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What the European Pillar of Social Rights, adopted in April, means in practice: this is what the July issue of Social Agenda is all about. The Pillar serves as a reference framework for European Commission proposals on work-life balance and working time. Its spirit also inspires the new Commission proposal on social security coordination, to make free movement of workers within the EU fairer and easier, as well as the latest health and safety package of measures to increase the impact of EU legislation on the work floor. And the focus is on Spain to help employment and social services there cooperate more effectively, on the ground, in the face of long-term and youth unemployment.
This publication is available in print version in English, French and German. Print version coming soon.
Economic and labour market transformations in Europe have led to an increase in non-standard work and new forms of self-employment as well as an upsurge in transitions from one labour market status to another — with great variations between countries, sectors, age groups and gender. In this context, European social protection systems are facing growing challenges in covering social risks for these workers.
This Synthesis Report produced by the core team of the European Social Policy Network (ESPN) describes the social and labour market situation of the self-employed and non-standard workers in 35 European countries. It also analyses their statutory and effective access to the main social protection schemes, and identifies recent national reforms aimed at extending their social protection.
The report draws on the national Thematic Reports prepared by the 35 ESPN Country Teams.
The Access City Award is the European prize for making cities more accessible to people with disabilities and older people. The city of Chester (UK) was awarded first prize in 2017 for its dedication in ensuring that the city and its beautiful medieval walls can be enjoyed by as many people as possible. Find out more good practices from the cities of Rotterdam (Netherlands), Jūrmala (Latvia), Lugo (Spain), Skellefteå (Sweden), Alessandria (Italy) and Funchal (Portugal) in this brochure.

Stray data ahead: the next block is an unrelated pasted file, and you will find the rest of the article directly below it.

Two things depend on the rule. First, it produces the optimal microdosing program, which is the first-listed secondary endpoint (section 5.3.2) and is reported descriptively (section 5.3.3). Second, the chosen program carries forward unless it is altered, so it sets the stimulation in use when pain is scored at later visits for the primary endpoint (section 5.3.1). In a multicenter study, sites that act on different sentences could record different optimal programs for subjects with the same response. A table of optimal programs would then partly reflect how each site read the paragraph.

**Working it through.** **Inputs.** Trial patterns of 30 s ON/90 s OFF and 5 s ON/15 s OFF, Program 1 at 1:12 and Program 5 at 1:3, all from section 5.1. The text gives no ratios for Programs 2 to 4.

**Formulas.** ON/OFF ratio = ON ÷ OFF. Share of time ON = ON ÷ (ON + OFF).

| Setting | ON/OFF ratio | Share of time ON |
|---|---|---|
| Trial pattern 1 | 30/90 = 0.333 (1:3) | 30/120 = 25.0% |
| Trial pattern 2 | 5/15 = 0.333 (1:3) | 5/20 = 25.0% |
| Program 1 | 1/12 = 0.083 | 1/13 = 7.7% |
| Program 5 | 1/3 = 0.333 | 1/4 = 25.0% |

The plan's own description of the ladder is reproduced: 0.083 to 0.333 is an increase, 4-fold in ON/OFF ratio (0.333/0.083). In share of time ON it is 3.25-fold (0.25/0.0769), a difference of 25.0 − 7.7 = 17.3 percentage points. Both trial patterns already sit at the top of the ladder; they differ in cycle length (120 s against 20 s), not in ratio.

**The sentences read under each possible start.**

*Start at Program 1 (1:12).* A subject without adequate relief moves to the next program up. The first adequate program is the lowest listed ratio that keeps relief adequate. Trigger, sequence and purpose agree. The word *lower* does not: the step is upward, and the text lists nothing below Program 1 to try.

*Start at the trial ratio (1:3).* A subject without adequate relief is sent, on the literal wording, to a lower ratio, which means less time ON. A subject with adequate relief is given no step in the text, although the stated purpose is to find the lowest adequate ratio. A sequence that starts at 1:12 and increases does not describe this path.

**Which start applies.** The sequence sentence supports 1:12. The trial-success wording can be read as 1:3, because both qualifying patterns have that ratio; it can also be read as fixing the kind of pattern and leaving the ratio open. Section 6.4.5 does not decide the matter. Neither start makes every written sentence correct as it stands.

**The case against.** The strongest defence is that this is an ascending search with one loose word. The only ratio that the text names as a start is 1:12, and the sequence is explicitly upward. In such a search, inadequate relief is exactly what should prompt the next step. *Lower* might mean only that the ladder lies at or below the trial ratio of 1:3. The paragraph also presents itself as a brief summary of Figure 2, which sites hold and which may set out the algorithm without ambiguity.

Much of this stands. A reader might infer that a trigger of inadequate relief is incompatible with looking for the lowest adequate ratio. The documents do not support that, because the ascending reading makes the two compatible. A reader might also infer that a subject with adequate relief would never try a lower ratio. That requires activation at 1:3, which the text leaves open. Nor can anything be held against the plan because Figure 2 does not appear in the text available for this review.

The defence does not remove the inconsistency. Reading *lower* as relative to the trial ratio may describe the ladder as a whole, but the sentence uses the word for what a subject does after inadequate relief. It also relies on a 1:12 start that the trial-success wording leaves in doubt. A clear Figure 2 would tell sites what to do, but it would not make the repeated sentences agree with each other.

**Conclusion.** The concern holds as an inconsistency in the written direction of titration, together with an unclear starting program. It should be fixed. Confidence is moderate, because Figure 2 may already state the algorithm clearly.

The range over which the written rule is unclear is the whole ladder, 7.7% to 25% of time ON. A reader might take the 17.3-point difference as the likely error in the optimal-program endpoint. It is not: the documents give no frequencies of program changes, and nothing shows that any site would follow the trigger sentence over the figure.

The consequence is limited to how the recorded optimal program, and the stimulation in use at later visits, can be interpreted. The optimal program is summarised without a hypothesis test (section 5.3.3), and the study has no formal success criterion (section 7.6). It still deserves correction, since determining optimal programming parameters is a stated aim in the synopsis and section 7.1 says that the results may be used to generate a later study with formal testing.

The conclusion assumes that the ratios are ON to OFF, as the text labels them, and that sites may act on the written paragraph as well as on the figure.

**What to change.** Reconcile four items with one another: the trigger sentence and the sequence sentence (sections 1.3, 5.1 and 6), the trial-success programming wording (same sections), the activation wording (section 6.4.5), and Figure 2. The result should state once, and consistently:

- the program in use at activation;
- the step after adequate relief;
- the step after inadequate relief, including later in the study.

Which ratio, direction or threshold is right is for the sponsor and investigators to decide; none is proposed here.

Assessing Social Investment Synergies (ASIS) seeks to develop an evidence-based methodology for analysing the financial, economic and societal returns of social investment policies. This study explores in detail the effects of a selection of social policies in terms of poverty reduction, gender equality, employment, labour productivity and overall GDP growth.
This report focuses on retirement regimes for workers in arduous and hazardous jobs in 35 European countries. It is based on the country reports prepared by the national independent experts of the European Social Policy Network. The report provides an overview of the end-of-career policy measures and assesses the retirement pathways and income adequacy of workers in arduous and hazardous jobs. It also discusses recent and ongoing reforms, identifies best practices and policy challenges and provides recommendations for EU countries and the EU alike.